Vowing to invest more in 2023? These apps make it easier for investors to enjoy the perks of real-estate investing without as much capital.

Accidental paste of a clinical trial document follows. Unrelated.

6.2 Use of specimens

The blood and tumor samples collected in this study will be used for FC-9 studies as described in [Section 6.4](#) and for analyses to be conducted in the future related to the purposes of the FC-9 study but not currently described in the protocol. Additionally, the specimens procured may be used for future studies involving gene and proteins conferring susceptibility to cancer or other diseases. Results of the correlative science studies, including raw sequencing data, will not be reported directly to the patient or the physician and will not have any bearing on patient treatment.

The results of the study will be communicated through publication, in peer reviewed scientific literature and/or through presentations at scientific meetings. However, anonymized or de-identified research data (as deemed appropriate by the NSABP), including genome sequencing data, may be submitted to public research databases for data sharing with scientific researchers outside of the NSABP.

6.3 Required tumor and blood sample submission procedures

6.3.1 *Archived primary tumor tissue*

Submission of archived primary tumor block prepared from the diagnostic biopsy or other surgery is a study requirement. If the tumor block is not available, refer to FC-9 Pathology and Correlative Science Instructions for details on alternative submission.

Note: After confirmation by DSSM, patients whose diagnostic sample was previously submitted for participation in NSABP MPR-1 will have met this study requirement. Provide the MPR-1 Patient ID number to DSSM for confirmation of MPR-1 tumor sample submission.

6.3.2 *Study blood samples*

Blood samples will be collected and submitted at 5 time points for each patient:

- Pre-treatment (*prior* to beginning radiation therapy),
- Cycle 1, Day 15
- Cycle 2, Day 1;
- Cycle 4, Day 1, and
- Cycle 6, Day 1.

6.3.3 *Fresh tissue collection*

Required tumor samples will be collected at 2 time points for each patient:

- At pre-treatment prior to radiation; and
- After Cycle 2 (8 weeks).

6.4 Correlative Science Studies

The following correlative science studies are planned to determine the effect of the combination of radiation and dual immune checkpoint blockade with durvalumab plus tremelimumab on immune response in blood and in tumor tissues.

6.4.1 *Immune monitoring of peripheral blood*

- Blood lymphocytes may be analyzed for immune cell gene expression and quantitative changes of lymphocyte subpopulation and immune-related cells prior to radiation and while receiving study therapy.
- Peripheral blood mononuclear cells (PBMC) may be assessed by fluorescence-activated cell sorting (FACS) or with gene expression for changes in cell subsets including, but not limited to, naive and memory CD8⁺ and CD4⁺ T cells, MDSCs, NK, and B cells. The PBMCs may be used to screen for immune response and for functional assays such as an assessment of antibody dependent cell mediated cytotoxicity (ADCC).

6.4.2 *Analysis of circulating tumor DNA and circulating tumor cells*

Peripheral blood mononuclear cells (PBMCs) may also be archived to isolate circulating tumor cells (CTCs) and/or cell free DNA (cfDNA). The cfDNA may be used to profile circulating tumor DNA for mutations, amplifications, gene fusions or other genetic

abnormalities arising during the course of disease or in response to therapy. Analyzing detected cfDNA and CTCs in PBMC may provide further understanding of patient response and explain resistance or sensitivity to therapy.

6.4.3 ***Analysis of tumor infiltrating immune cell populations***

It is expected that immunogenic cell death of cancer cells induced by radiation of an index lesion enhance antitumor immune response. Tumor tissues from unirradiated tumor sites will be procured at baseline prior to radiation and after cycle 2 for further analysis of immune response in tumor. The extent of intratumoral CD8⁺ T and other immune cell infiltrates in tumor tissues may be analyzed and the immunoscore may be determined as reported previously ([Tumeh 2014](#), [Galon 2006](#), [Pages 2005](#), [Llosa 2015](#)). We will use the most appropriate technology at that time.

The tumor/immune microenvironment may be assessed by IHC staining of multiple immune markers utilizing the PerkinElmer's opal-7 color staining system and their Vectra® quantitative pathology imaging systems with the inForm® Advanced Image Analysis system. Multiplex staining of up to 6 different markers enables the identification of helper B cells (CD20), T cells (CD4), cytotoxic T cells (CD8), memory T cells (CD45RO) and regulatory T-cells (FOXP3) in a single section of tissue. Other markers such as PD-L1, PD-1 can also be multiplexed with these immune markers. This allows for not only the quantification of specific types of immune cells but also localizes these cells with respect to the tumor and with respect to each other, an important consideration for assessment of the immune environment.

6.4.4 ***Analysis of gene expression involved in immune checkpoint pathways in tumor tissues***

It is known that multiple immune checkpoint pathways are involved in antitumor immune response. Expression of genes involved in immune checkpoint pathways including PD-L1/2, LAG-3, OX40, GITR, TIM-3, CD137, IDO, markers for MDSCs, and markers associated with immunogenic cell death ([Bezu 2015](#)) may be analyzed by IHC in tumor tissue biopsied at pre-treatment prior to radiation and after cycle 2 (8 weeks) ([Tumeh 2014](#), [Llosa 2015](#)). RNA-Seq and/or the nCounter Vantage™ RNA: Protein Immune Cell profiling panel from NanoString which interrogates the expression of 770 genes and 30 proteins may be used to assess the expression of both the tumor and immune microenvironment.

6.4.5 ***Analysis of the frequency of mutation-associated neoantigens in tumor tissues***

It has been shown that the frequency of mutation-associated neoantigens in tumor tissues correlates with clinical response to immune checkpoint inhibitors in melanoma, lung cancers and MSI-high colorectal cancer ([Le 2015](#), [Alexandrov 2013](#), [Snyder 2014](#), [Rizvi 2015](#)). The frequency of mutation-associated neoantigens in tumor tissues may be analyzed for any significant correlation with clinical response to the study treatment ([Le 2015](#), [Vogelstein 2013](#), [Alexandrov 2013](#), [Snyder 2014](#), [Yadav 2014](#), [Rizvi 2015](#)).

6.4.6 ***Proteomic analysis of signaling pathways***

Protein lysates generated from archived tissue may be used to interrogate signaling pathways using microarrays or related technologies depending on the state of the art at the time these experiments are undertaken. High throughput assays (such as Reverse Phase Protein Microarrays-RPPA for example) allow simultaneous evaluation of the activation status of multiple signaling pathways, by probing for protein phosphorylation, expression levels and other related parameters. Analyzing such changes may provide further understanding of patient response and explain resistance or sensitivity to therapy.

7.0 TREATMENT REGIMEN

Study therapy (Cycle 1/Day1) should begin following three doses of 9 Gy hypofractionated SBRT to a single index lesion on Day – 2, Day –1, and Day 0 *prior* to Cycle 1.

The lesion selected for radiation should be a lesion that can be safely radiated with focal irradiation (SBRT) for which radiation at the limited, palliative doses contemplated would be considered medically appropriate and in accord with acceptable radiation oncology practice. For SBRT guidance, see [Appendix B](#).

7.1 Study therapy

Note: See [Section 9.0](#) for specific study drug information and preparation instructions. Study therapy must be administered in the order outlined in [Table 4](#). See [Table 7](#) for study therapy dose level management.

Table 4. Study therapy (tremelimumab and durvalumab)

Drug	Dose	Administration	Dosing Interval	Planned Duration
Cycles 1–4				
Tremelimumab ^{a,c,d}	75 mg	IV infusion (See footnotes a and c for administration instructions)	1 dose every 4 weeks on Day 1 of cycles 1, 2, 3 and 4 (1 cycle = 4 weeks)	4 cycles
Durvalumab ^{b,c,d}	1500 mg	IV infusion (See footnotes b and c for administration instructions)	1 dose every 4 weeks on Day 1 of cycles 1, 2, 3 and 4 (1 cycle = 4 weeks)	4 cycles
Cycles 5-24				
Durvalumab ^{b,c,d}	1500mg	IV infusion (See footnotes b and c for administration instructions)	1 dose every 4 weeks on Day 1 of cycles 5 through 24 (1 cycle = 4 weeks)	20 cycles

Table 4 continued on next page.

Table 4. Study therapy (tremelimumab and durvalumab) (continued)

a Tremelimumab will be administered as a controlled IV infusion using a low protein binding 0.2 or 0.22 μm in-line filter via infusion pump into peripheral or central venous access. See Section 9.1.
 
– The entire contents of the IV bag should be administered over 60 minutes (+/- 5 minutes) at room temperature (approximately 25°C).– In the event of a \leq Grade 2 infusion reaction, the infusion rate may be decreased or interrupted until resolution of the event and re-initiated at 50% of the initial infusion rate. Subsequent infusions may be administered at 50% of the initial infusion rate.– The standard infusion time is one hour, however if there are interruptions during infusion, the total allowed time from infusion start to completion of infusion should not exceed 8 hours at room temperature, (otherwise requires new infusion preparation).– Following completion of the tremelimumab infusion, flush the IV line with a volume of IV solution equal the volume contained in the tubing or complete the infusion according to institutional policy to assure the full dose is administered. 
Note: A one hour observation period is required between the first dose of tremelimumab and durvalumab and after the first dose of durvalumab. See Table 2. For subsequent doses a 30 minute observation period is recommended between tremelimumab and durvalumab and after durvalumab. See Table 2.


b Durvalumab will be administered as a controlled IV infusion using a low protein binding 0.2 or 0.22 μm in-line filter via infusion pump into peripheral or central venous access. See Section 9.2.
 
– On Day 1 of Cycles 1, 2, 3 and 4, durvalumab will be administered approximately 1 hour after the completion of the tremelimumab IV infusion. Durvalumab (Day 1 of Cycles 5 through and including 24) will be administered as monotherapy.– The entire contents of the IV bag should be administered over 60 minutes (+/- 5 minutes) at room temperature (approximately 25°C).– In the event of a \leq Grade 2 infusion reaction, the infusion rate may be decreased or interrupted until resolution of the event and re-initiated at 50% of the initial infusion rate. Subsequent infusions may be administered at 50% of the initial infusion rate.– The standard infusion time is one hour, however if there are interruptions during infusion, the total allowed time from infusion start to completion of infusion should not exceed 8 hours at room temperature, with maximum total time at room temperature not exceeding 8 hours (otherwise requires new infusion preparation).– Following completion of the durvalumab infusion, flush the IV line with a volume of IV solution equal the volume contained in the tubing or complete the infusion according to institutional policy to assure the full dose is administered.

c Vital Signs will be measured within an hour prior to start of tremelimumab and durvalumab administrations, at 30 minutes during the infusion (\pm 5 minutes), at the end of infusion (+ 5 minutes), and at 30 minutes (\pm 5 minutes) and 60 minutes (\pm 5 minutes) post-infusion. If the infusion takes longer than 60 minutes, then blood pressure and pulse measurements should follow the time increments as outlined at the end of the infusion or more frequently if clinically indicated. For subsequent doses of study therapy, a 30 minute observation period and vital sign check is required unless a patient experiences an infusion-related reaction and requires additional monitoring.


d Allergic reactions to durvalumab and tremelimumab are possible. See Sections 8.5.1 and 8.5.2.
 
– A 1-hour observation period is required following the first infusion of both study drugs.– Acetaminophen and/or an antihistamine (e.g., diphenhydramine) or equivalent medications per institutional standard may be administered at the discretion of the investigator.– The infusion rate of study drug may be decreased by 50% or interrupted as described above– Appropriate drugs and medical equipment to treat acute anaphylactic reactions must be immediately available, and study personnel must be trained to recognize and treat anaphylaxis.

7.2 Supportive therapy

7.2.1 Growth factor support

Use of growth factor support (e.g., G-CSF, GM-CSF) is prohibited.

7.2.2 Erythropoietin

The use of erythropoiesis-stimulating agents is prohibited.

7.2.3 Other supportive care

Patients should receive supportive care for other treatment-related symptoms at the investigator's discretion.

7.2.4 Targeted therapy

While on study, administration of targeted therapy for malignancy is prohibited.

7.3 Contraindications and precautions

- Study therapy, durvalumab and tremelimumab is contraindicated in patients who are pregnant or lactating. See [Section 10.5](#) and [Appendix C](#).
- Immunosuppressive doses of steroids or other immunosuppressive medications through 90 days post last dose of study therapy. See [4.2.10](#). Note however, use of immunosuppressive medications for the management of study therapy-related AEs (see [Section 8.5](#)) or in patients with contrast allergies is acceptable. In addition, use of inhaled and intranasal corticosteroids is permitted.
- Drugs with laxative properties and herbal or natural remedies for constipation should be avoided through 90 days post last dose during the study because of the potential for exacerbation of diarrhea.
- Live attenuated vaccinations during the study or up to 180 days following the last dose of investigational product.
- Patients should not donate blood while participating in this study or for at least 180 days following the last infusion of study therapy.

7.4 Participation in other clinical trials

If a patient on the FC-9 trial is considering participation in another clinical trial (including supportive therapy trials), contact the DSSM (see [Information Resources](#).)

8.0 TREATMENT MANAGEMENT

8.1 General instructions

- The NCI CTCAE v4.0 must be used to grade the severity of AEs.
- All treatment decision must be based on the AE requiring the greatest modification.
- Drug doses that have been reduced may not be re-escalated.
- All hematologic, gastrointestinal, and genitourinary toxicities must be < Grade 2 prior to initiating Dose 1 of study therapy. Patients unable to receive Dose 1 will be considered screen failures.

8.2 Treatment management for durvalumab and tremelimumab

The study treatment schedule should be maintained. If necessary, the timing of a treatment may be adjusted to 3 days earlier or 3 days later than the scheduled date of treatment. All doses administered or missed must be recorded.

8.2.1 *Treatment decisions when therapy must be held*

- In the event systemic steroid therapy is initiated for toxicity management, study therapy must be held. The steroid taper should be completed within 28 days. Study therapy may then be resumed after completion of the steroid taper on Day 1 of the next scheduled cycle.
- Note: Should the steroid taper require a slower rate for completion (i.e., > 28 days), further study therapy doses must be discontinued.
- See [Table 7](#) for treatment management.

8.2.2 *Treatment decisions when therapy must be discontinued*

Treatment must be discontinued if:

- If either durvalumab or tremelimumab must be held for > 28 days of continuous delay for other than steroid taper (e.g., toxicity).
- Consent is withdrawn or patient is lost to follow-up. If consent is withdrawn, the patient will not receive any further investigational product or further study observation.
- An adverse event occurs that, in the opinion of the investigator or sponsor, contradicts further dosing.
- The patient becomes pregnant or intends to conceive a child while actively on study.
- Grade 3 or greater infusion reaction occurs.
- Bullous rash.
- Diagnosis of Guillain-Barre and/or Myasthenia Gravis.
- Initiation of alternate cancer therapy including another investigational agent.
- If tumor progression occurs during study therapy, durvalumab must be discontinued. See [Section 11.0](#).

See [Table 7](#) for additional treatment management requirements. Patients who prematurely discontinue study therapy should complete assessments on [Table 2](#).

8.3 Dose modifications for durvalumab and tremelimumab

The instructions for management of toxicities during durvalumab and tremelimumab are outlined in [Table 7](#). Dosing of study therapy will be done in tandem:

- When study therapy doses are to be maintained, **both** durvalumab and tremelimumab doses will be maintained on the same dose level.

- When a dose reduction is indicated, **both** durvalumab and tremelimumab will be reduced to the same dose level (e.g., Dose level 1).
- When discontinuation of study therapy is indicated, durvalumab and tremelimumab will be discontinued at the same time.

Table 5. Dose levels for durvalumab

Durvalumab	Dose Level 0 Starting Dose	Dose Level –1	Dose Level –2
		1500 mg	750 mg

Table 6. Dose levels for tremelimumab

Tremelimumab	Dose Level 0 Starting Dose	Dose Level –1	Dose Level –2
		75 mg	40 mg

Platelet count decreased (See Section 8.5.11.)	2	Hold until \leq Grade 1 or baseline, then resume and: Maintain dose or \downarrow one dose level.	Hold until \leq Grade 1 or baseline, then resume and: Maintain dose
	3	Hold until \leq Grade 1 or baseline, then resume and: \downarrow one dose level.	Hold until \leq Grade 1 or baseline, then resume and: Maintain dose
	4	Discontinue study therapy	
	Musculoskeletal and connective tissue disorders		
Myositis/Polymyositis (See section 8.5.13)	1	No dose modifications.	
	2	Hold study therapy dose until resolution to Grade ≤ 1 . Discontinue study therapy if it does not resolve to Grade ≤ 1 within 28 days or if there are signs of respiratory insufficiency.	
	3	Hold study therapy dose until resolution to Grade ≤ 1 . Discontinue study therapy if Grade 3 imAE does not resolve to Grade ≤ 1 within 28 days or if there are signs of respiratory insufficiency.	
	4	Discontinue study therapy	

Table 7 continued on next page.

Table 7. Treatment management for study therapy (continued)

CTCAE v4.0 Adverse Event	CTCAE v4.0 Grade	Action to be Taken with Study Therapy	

Buying properties right now is tough for reasons from higher rates to steeper asking prices. Companies offering "fractional ownership" allow almost anyone to become a real-estate investor. The three founders of Ember, from left to right Jeff Lyman, Kurt Avarell, and James Sukhan.Ember A trend of "fractional ownership" allows almost anyone to purchase or invest in real estate. Via these 11 startups, buyers can invest in shares of an income-producing property or a second home. Don't call it a timeshare. Owners keep the gains in the property's value when they sell. A trend in real estate is making second-home and investment-property ownership more affordable: fractional or co-ownership.In short, homebuyers can purchase a share of a property instead of the entire thing.The main audience for fractional ownership is anyone interested in a property that's not their primary residence — whether it's a vacation home or an investment property. Buyers have the ability to purchase a share of a vacation home and enjoy the property as much as their respective percentage allows or buy a portion of a property and earn passive income when it's rented out to tenants."For a lot of people in this country, it's kind of tied into the American dream of owning property and owning a piece of the city you're in," said Ryan Frazier, the CEO of the real-estate-investing platform Arrived Homes.Arrived is one of several companies working to lower the barrier to entry for second-home purchasing and investing.Real estate is frequently seen by finance experts as a safe and profitable investment, but as it has become increasingly difficult to buy a home, co-ownership lets buyers reap the benefits at a fraction of the cost.Two types of ownership — vacation and single-family rentals — have doubters. Vacation rentals, especially those listed on Airbnb, have received pushback for reasons from noise to an increase in home prices. And some locals have butted heads with co-ownership companies, like Pacaso, citing displeasure with what they believe are timeshares with a fancy new name.Fractional ownership for second homes differs from a timeshare because while both allow buyers to use a property for a given amount of time each year, buyers of shares under fractional-ownership companies are able to keep the gains in the property's value.Here is a list of 11 fractional-ownership companies that offer the ability to own small portions of properties, presented in alphabetical order.AncanaThis Mexico City-based company sells shares of luxury homes and apartments throughout the country, with destinations including Los Cabos, San Miguel De Allende, Acapulco, and more."What we are doing is giving people access to a much more affordable vacation home," Andres Barrios, a cofounder of Ancana, told Forbes Mexico in February.Shares of the 22 residences listed on Ancana's site begin at $83,998 for one-twelfth ownership and four weeks of use annually of a five-bedroom, five-and-a-half-bathroom house overlooking Lake Chapala in Chapala.The offerings top out at $470,246 for a one-eighth ownership stake and six weeks of annual use of a six-bedroom, six-bathroom house with a thatched roof and infinity pool overlooking the ocean in Puerto Escondido, also on Mexico's Pacific coast.Residences come fully furnished, and Ancana handles the maintenance and cleaning between owners' stays. Ancana's booking app allows users to book from two days to two years in advance. When owners sell their fractions, they keep the gains in the property's value.Arrived HomesRyan Frazier is the CEO and a cofounder of Arrived Homes.Arrived HomesThis Seattle real-estate investment company offers shares of rental homes with a very low barrier to entry. A trend in the American housing market that's surfaced since the 2008 financial crisis is that corporations have taken to buying up single-family homes to rent them out. Arrived gives investors the ability to become a landlord — or, perhaps more accurately, a colandlord — without having to buy an entire house.Arrived offers the ability to buy shares with as little as $100, according to the company's website. The average investment is closer to $2,300, Frazier told Insider in November. Founded in 2019, Arrived sets itself apart from its co-ownership foes by working with the Securities and Exchange Commission to become qualified, meaning nonaccredited customers can invest in individual shares.The company has over 200 homes set up in more than 17 cities all over the US, including Nashville, Tennessee; Denver; and Charlotte, North Carolina, but it has plans to expand to 40 cities over the next year, Frazier said.According to Arrived's website, its investors have funded 203 properties with more than $75 million and it has raised $162 million in total as a company, according to Crunchbase.Investors can invest as little as $100 into a property all the way up to the cost of 9.8% of the shares available that particular property. Returns vary depending on the property, but Frazier said it's structured to mimic returns of a more traditional real-estate investment. Investors receive their returns via quarterly dividends.But getting into a fractional piece of a property on the platform may be difficult because homes are sold out."As soon as we got qualified, we pretty quickly sold out our initial homes," Frazier said. "They were selling out in less than 24 hours."In September, Arrived ventured into the vacation rental market and now offers vacation rentals on its platform.EmberThe three founders of Ember, from left to right Jeff Lyman, Kurt Avarell, and James SukhanEmberFounded last year in Salt Lake City, Ember gives buyers the ability to purchase a share of a vacation home and split time there with other shareholders. One-eighth of a share guarantees you 45 nights and one holiday weekend, while one-half of a share will grant you 180 nights.Floor prices to buy a share of an available home start at $103,782 and go as high as $679,045, but the website also shows "potential buys." Homes in that category range from under $300,000 to over $1.3 million a share.Ember is West Coast-focused, with vacation homes in Washington, Oregon, California, Utah, New Mexico, and Texas.As of February, Ember operated 12 homes in 10 vacation destinations, from Palm Springs, California, to Galveston, Texas. Ember declined to disclose how many properties it had control over for this list.Earlier this year, the company announced a $17.4 million Series A funding round led by the billionaire tech investor Peter Thiel.FintorFarshad Yousefi and Masoud Jalali, Fintor's cofounders.Courtesy of FintorLos Angeles-based Fintor's mission is to democratize access to real estate by providing buyers, particularly millennials and Gen Zers, with property-investment opportunities in up-and-coming American cities.The app is the brainchild of Farshad Yousefi and Masoud Jalali, who wanted to confront the challenge of investing in real estate when saddled with other financial obligations, like student debt."Fintor can give the same return as the stock market, but at half the risk," Yousefi told TechCrunch in April 2021. "As two [Iranian] immigrants, we've seen how much this country has to offer and how real estate sits at the top of everything, yet is so inaccessible."Investors in Fintor properties get a monthly dividend from properties, whose rents generally range from $1,500 to $3,000, and receive payouts through share-price appreciation and net proceeds when a property is sold.The buy-in with Fintor can be small — as low as $5 — because the company splits homes into 10,000 shares or more. The idea is to allow users to invest across markets, some which may perform better than others, rather than forcing them to invest a large sum in a single asset (à la traditional real-estate investments).The brand focuses on homes in places like Atlanta, Georgia; Charlotte and Greensboro, North Carolina; and Huntsville, Alabama, priced between $100,000 and $380,000. The company is projecting $400 million in revenue in the next five years, according to a pitch deck provided by the company.FractionalStella Han and Carlos Treviño, Fractional's cofounders.Courtesy of FractionalFractional lowers the financial threshold for real-estate investing by facilitating the purchase of investment properties throughout the country.The minimum buy-in is $5,000.The San Francisco company and Y Combinator alumni (Fractional was part of the startup accelerator's winter 2021 class) hope to open up real estate as an asset class to a broader swath of the public.It raised $5.5 million for a total valuation of $30 million in November 2021, according to TechCrunch, wooing investors including Will Smith and Kevin Durant.TechCrunch also reported that over 400 users had tried Fractional's beta version with investments spread across 95 properties. That number has since ballooned to 305 properties totaling over $48 million in assets managed by the brand.Here's how it works: Users create investment-property proposals that are either private, allowing friends or family members to go in on a property, or public, allowing the broader Fractional customer base to buy in. Once proposals get enough investment from users, Fractional handles offering, purchasing, and closing on the home via an LLC. The platform empowers users to purchase properties of their own choosing, which means return on investment varies.After closing, Fractional offers the service of finding tenants for the property through its property-management partners.HereCorey Ashton Walters, founder and CEO of Here.HereWhile Here is a relative newcomer to the world of fractional vacation ownership, it's been in development for years, according to the founder and CEO Corey Ashton Walters.The Miami-based company that launched in February 2022 offers shares of vacation homes starting at $1 a share — with a minimum stake of 100 shares per home. The average investment is $584, according to the company.Users can buy shares up to 19.9% of a property, which is held under an LLC, and generate passive income while Here handles responsibilities related to the upkeep of a vacation home.The company has so far stuck to just a few locations — like Big Bear, California; Clearwater, Florida; and Gatlinburg, Tennessee — where smaller investors would have a hard time accessing properties on their own, according to Walters."The average person really struggles to get access to the top-performing properties in this asset class," Walters told Insider. "Here democratizes access to the coolest places and the coolest locations on planet Earth."Walters is banking on a booming travel market and a $5 million of fresh funding to boost Here's fortunes.KocomoFeaturing destinations both stateside and abroad, Kocomo bills itself as a hassle-free way to own a slice of your own vacation home. Available properties start at $98,701 for a share of a two-bedroom, two-bathroom apartment in Mexico City's La Condesa neighborhood and go up to $732,191 for a share of a four-bedroom bayfront home on Miami's Davis Harbor.All shares grant purchasers six weeks of use, and owning more shares grants more use. Kocomo has shares available in destinations including Southern California; Vail, Colorado; South Florida; and Mexico. Kocomo courts a more luxury-focused clientele. The platform expanded into South Florida in March and features homes in Miami and Fort Lauderdale."More and more tech founders and executives are visiting the state for both work and pleasure — and we cater perfectly to this demographic," Kocomo CEO Martin Schrimpff said in a March statement.Kocomo emphasizes user choice at its properties, noting that share owners are free to do as they wish with their weeks, including allowing friends and family to take the stay, swapping weeks for time at a different Kocomo property, or renting the property out.Lifestyle Asset GroupKarla Jones, a senior partner and cofounder at Lifestyle Asset Group.Karla JonesBased in Fort Collins, Colorado, Lifestyle Asset Group has coordinated co-ownership of luxury vacation properties since 2013. Destinations it covers range from downtown Manhattan to the Florida Keys, as well as international locations like the Caribbean and Mexico.Not surprisingly, shares in these homes often come with a hefty price tag, along with annual fees. For example, a fifth of a share of a five-bedroom home on Seabrook Island in South Carolina will cost you $342,000 with an annual fee of $17,000.The annual fees cover costs like property taxes, insurance, and utilities, but also include reciprocity access to sister LLCs managed by Lifestyle Asset Group — meaning you can exchange the allotted weeks at your home for another home.Lifestyle Asset Group requires an exit strategy for co-owners — usually around eight years after their initial purchase. The LLC the company established to purchase the property sells it and returns your initial investment along with any appreciation gained."We created a whole new approach that involves an exclusive group of owners who collectively acquire a vacation residence of immense quality and originality, all with a credible way to get a positive return on your investment," co-founder Karla Jones told Forbes in March 2019.LoftyLofty cofounders Jerry Chu, left, and Max Ball, right.LoftyLofty, a blockchain-based fractional ownership company with a minimum buy-in of $50, is targeted to tech-savvy Gen Zers and millennials. The platform, which launched in 2021, has raised $5 million from investors including Y Combinator, Y Combinator alumni group Rebel Fund, and venture capital firm TRAC.Founded by Jerry Chu and Max Ball, the company divides every rental property into tokens on the Algorand blockchain that investors can then purchase. The company's website lays out the data underlying each deal, such as how many tokens a property was broken into and how many tokens are unpurchased, the projected rate of return each year, and the lease terms and rates of tenants in the property.The company's 131 tokenized properties are predominantly in the Midwest, with a heavy presence in locales like Akron, Ohio, and Chicago, Illinois. They're modest, with the median purchase price of homes on the site at $150,000 and the median purchase amount for first-time users hovering around $500. Current users have a median value of about $6,000 in their Lofty portfolios, the company said.Lofty has lured over 5,000 investors spread across nearly 100 countries and has cleared $27 million in transactions, according to the company. Purchasing the tokens is easier than it sounds: Investors don't need to have an Algo crypto wallet (which is tied to the Algorand blockchain). Lofty launched a "custodial" wallet that allows users unfamiliar with cryptocurrencies to invest on their platform. Lofty properties are maintained by property managers brought on by the brand.PacasoSpencer Rascoff and Austin Allison, Pacaso's cofounders.PacasoPacaso, a vacation-home-co-ownership startup founded by two Zillow alumni, says it's the fastest ever to achieve unicorn status.After launching in October 2020, it reached unicorn status, or a $1 billion valuation, in March 2021. The San Francisco company said it had raised $125 million and was worth $1.5 billion.It works like this: The company purchases a home through an LLC in one of many cities, like Charleston, South Carolina; Cape Cod, Massachusetts; and Miami. It then lets customers buy one-eighth to half of a share of the property.Last year, Pacaso sold nearly 400 "units," or shares, according to a February press release.After closing, Pacaso acts as a management company that furnishes the homes, handles repairs and utilities, and facilitates scheduling for owner stays.Prices range from the mid-$200,000s to over $3 million a share for properties in over 35 destinations spanning the US, as well as Mexico, Spain, and the UK.Pacaso also made Insider's list of hottest proptech startups in 2022.Pacaso differs from a traditional timeshare because instead of purchasing the right to use a home, you own it."Pacaso is institutionalizing, or commercializing, that process to eliminate the stress, hassle, and problems," its CEO and founder, Austin Allison, told Insider in 2021, when the company hit its $1 billion valuation. "We believe we will surpass the old category of second-home ownership."RhoveRhove founder Calvin Cooper.RhoveThis app-based platform opens up real-estate investing opportunities from $1.Rhove currently only has two properties that users can invest in: a four-unit rental building in Columbus, Ohio, and a 27-residence senior living community in Silvis, Illinois. But it is in the midst of expanding its offerings nationally and internationally with what it claims is about $1 billion in properties in the pipeline.Investors in Rhove properties can earn a return on their investment that is paid directly into their Rhove accounts. If the value of the building grows, so does the value of the shares. Rhove users can buy or sell shares at any time.Rhove was founded in 2020 by Calvin Cooper, a former venture capital investor in fintech and proptech. In a seed round, Rhove has raised an undisclosed sum from Drive Capital, real estate developers Brett Kaufman of Kaufman Development and Dave Marcinowski of Madera Residential, among others.Read the original article on Business Insider.....»»